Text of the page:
What not to miss in Boulder County, Colorado

Boulder County: the antidote to American chutzpah and the answer to summer holiday longings.

What not to miss in Boulder County, Colorado

Boulder’s remarkable charm lies in the innate combination of cultures: the student world, the hazy every-life of its elderly residents, artisan food stalls, tech start-ups and the energetic arts scene all mix together. The taste is: tantalising. 

Although this article may well have been twice as long, I’ve carefully selected the 5 top things you mustn’t miss in the mountainside Colorado campus town of Boulder. Here goes!

1. Pearl Street

As it turns out, exploring Boulder’s high street is a task that could take all day.

Strolling down Pearl you can’t help but notice only one mainstream chain shop: Starbucks. And even this was only half-full, with most residents choosing to get their loyalty card stamped at an independent cafe such as Amante or The Laughing Goat. When in Boulder you get the feeling not everyone has blown away their morning cobwebs and spend most days in a sultry high-summer daze; it’s a pretty addictive feeling.

The non-corporate artisanal vibe of downtown is exemplified twice weekly in the Boulder Farmer’s Market. All the basics: giant sunflowers, fresh komboocha, spiced meats and globally inspired food stalls which rival Camden Market. 

It’s one thing for Pearl Street to look like the set of Gilmore Girls, and it’s another for it to taste better than Luke’s Diner. 


2. Alpine Modern

What no one tells you about the languid Colorado coffee houses is that celebrities walk in like college students: you don’t know whether that’s their #style or their #pajamas. 

Logan Paul’s entrance at Alpine Modern made my sumptuous decaf iced latte taste a little bitter. However, apparently the staff and the other customers were used to this, or were they just too engrossed in their student assignments, heads over laptops?

Head to Alpine for wonderful artisan coffee, and not just to see YouTube’s latest controversial phenomenon, life-sized and wearing sliders. Just a few moments walk from the university campus or from mountain trails, get caffeinated here and top up your tan in the outside lounge area. 


3. Mountains at dusk

Packing to hike up the mountains at dusk, Gen X edition: leave the mosquito repellent, take the phone charger. Leave the extra clothes, take the lipgloss!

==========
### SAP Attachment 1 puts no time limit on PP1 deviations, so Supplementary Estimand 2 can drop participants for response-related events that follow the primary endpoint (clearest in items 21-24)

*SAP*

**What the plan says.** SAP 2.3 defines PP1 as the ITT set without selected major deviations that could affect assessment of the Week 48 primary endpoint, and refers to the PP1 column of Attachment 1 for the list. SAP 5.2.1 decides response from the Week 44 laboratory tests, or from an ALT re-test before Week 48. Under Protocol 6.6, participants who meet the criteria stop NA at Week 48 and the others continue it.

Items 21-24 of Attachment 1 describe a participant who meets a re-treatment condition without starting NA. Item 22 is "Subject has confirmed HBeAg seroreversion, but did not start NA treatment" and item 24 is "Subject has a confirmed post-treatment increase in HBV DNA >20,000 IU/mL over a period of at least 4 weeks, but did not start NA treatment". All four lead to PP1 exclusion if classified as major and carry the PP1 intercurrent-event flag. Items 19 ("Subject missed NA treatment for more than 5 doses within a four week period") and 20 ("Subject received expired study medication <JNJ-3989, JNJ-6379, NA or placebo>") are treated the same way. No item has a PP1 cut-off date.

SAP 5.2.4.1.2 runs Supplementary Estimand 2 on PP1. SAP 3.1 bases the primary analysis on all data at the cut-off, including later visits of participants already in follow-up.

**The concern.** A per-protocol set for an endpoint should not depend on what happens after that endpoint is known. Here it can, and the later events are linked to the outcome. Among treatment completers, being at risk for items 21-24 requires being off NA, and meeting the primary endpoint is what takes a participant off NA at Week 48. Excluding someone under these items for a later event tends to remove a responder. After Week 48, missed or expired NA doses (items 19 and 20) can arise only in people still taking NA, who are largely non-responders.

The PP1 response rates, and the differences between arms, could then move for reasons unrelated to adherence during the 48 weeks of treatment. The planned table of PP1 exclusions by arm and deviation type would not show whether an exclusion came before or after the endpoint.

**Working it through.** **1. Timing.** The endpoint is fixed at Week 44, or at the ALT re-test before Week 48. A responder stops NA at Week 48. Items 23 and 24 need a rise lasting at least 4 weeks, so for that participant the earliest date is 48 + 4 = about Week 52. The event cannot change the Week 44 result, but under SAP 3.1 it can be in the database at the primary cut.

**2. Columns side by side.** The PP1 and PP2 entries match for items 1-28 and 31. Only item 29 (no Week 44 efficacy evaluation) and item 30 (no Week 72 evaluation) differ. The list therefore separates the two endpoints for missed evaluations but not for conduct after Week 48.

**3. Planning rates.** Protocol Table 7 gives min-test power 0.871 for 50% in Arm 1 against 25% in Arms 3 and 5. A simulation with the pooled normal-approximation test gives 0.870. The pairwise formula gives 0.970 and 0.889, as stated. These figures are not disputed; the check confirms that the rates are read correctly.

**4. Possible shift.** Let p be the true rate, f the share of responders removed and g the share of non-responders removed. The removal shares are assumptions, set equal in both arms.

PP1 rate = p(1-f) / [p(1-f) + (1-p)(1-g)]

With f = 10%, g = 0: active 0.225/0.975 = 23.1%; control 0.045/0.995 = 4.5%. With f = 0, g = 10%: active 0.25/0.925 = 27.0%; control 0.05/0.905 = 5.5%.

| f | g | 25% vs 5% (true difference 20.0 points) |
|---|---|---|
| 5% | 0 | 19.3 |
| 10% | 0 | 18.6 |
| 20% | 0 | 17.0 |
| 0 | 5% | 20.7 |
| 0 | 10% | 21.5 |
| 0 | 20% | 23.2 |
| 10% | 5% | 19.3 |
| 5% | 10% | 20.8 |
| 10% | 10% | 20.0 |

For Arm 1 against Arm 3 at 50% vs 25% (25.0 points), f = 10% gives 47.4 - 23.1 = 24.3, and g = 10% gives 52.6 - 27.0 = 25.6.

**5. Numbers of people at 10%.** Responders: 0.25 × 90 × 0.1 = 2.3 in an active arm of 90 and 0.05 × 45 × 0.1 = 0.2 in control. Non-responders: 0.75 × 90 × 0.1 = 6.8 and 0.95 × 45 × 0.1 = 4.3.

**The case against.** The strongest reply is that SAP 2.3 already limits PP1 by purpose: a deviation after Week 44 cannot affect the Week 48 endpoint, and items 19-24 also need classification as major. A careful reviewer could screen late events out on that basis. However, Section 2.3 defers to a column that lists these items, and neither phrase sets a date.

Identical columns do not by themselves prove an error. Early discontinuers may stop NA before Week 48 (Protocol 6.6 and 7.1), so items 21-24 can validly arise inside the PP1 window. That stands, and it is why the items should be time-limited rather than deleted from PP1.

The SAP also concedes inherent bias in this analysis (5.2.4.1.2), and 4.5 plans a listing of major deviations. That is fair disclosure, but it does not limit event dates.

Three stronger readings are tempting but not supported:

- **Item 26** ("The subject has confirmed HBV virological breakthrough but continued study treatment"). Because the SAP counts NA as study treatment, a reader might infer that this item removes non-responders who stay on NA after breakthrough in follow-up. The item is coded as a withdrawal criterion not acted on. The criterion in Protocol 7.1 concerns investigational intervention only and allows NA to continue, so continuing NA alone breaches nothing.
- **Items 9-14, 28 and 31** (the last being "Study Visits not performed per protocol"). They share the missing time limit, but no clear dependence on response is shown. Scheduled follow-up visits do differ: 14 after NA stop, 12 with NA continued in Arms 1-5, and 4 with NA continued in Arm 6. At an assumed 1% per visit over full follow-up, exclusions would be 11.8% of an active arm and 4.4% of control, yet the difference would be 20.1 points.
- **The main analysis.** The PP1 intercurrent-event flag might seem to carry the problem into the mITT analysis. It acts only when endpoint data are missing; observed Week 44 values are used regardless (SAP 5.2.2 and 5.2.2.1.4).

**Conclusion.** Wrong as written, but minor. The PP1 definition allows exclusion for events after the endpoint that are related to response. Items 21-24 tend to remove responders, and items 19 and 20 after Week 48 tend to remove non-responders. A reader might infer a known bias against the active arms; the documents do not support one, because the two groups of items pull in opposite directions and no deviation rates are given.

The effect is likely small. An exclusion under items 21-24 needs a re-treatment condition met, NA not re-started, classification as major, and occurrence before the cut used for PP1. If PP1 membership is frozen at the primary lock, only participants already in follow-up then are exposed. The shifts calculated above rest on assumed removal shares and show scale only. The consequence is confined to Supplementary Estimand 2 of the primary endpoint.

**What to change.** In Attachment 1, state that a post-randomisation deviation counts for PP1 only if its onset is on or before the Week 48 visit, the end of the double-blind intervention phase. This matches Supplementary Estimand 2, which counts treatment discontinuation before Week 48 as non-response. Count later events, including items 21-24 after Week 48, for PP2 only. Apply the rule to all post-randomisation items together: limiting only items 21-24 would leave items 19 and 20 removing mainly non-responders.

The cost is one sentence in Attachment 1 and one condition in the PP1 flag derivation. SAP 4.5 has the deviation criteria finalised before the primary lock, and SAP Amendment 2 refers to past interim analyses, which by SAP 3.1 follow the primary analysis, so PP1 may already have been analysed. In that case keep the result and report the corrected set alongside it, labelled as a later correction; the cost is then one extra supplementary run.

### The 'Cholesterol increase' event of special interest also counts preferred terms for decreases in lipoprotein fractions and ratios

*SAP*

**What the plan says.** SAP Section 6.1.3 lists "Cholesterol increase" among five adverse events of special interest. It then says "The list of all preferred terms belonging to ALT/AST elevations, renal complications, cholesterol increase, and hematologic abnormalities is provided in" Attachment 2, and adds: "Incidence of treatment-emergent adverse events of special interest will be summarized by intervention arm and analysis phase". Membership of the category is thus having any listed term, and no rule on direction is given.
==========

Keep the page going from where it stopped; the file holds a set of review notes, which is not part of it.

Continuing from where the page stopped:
Despite my just-healed mosquito bites, trekking up the mountain to see the lights come on in Boulder town is well worth the hike. You can head up to Panorama Point or take an extra few minutes drive to Flagstaff Mountain Summit, with either giving you a vista of the town below and over the barren plains to Denver city, visible on the distant skyline. 

Take an extra hoody and check out the holiday-hack contained in no Time Out or Lonely Planet guide. Trust me, your Instagram feed will thank you. 


4. Bookshops

I thought I was on a movie set in Boulder oh, maybe, twice a day. One of those times was definitely in a bookshop. At 9pm. Because some of them only open at night. I’m super casual about this and the groovy downtown basement with Soho-esque neon lights outside definitely didn’t excite me. 

Okay fine! So if abundant editions of Thoreau’s “Walden”, vintage Catholic postcards or a selection of old jazz records from the 1950s are your thing, check out Beat Books after dark. 

The charm of this store is encapsulated in the truth that it’s the side-hustle of a sixty-something bearded gentleman who opens the shop nightly, probably after a 9-5 day. You’re welcome!


5. Fall Fest

But here’s the crazy thing about Boulder. Whereas in England getting school pupils to dance with brass instruments whilst chanting their school anthem would be like, sooooo lame, I still have the “Goooo… Buffs!” chorus in my head. 

Every autumn, Fall Fest takes over Boulder high street where the local high school marches through, riling up alumni to join in with the “Go Buffaloes!” theme song, and local band Funkiphino perform their grooves late into the evening. Besides the entertainment, the plethora of market stalls makes you question, couldn’t Christmas markets become a whole-year-round thing?



Boulder typifies the artsy culture of liberal America. Students swan in Lululemon swigging iced-coffee whilst its permanent residents buy their fresh weekly produce at the Farmers’ Market, because who even uses supermarkets anymore?

For two weeks I was happy to live the svelt existence in Boulder, shielded from by the Rocky Mountains from most of the world’s ills; it’s an indefatigable sensation from which you can hardly pull yourself away. 

GIF credit: Giphy.

Header Image Credit: Pexels


Sienna James

Sienna James Voice Team

Formerly Assistant Editor, Sienna now studies History of Art at the University of Cambridge and loves to write about the intersection of politics, history and visual art. Sienna is author of the Creative Education and Instaviews series.

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